Below is 1 propaganda website repeating constantly Aspartame is safe even though all the independent scientific investigations show the toxicity. Aspartame Propaganda.
Just when we thought that buying “Organic” was safe, we run headlong into the deliberate poisoning of our organic food supply by the FDA in collusion with none other than the folks who brought us Aspartame. NutraSweet, a former Monsanto asset, has developed a new and improved version of this neurotoxin called Neotame.
Neotame has similar structure to aspartame — except that, from it’s structure, appears to be even more toxic than aspartame. This potential increase in toxicity will make up for the fact that less will be used in diet drinks. Like aspartame, some of the concerns include gradual neurotoxic and immunotoxic damage from the combination of the formaldehyde metabolite (which is toxic at extremely low doses) and the excitotoxic amino acid. (Holisticmed.com)
But surely, this product would be labeled! NOT SO!!! For this little gem, no labeling required. And it is even included in USDA Certified Organic food.
The food labeling requirements required for aspartame have now been dropped for Neotame, and no one is clear why this was allowed to happen. Neotame has been ruled acceptable, and without being included on the list of ingredients, for:
* USDA Certified Organic food items.
* Certified Kosher products with the official letter k inside the circle on labels. (Janet Hull)
Let me make this perfectly clear. Neotame does not have to be included in ANY list of ingredients! So, if you buy processed food, whether USDA Certified Organic or not, that food most likely will contain Neotame because it is cost-effective, and since no one knows it is there, there is no public backlash similar to what is happening with Aspartame. A win/win situation!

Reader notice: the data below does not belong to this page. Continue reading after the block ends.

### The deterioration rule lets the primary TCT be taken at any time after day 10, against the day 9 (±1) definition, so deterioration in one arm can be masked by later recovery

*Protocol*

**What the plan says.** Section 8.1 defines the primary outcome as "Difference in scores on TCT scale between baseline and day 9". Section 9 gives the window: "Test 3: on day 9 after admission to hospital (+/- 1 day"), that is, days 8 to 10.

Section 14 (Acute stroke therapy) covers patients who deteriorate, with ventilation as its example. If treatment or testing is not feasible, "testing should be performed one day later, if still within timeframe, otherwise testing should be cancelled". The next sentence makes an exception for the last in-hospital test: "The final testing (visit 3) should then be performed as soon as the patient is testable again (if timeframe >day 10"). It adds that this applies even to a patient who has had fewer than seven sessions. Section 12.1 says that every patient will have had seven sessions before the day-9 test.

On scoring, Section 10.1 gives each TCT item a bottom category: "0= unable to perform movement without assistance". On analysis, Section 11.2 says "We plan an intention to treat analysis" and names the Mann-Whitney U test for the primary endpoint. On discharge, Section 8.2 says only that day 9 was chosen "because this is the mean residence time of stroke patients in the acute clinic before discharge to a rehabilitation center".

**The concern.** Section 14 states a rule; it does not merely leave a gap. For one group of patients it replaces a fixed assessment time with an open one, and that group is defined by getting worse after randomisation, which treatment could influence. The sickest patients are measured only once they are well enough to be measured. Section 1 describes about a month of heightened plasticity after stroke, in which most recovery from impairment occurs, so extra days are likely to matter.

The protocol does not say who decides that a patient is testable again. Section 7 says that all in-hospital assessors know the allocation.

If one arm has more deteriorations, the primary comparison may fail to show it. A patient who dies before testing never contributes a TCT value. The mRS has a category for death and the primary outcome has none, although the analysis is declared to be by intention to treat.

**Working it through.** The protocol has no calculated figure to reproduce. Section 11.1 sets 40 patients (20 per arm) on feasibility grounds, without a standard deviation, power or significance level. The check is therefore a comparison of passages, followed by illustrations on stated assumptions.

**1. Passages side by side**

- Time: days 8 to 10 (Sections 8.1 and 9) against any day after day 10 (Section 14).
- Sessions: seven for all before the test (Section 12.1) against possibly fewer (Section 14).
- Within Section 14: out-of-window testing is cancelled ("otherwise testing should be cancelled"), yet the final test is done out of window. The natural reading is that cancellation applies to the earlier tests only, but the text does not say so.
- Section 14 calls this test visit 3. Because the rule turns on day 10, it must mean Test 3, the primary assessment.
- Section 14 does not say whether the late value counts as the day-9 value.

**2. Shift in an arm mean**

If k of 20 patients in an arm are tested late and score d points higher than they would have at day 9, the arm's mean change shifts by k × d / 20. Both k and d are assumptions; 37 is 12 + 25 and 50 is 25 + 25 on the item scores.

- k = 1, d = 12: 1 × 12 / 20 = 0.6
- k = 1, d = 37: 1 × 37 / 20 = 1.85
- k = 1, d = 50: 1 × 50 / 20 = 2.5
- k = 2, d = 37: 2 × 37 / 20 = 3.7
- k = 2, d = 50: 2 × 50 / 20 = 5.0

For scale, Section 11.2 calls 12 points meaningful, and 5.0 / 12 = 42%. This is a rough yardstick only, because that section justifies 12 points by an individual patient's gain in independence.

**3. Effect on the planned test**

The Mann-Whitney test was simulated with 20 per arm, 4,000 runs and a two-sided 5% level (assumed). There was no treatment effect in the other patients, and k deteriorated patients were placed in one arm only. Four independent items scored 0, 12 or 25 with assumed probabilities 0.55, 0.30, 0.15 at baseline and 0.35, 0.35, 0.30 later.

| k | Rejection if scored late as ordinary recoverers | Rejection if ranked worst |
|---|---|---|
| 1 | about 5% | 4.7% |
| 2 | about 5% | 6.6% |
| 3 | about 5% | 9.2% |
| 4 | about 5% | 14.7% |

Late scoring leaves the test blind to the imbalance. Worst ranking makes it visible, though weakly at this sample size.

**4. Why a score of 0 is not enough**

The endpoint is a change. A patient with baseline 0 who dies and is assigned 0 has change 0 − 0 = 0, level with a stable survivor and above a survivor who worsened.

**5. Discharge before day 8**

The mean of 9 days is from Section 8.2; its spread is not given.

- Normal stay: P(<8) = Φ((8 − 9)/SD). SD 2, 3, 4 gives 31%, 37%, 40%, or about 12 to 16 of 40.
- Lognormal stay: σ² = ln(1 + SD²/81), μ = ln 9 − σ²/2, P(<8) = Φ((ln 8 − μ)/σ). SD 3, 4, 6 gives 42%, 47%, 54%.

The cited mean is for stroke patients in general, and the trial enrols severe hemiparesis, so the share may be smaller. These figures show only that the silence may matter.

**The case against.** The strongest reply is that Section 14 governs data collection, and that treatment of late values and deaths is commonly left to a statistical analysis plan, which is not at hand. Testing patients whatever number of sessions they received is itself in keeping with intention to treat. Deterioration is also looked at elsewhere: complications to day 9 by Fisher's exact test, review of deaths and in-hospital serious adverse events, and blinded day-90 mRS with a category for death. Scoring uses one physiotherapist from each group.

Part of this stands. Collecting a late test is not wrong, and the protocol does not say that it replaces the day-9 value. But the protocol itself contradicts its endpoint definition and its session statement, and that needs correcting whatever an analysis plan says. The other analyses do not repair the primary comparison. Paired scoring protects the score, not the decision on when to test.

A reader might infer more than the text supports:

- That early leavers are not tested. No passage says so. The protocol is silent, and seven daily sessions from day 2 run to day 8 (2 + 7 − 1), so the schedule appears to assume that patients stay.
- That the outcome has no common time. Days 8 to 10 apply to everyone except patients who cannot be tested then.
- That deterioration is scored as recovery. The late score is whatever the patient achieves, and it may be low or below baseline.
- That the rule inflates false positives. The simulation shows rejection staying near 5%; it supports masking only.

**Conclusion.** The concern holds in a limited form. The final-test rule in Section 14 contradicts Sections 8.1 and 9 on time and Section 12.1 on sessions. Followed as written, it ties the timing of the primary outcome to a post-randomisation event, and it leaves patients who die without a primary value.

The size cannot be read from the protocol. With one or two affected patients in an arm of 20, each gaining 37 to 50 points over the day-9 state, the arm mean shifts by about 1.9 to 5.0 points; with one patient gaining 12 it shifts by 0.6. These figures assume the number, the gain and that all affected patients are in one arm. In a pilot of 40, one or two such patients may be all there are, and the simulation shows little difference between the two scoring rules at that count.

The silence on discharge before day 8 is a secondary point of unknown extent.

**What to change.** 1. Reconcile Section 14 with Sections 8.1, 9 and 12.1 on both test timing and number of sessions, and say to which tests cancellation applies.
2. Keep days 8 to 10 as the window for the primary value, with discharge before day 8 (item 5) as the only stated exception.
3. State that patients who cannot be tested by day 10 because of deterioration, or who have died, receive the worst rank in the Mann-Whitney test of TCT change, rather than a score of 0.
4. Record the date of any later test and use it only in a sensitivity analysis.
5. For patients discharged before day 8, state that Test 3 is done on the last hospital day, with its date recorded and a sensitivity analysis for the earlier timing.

But that’s not all. Just love chowing down on that delicious steak? Well, that cow most likely will have been fed with feed containing…..you guessed it…..Neotame! A product called “Sweetos,” which is actually composed of Neotame, is being substituted for molasses in animal feed.
“Sweetos is an economical substitute for molasses. Sweetos guarantees the masking of unpleasant tastes and odor and improves the palatability of feed. This product will be economical for farmers and manufacturers of cattle feed. It can also be used in mineral mixture,” said Craig Petray, CEO, The NutraSweet Company, a division of Searle, which is a part of Monsanto. (Bungalow Bill)
Why would we feed animals food that is so distasteful that we would have to mask the unpleasantness with an artificial sweetener? Most animals will not eat spoiled, rancid feed. They know by the smell that it is not good. Enter Sweetos (Neotame). Just cover up the unpleasant tastes and odors, and you can feed them anything you want to, courtesy of the oh, so considerate folks at Monsanto and company.
But of course, Monsanto is no longer associated with NutraSweet. In the time-honored tradition of covering its assets, Monsanto has a proven track record of spinning off controversial portions of its company that generate too much scrutiny, such as it did with the Solutia solution.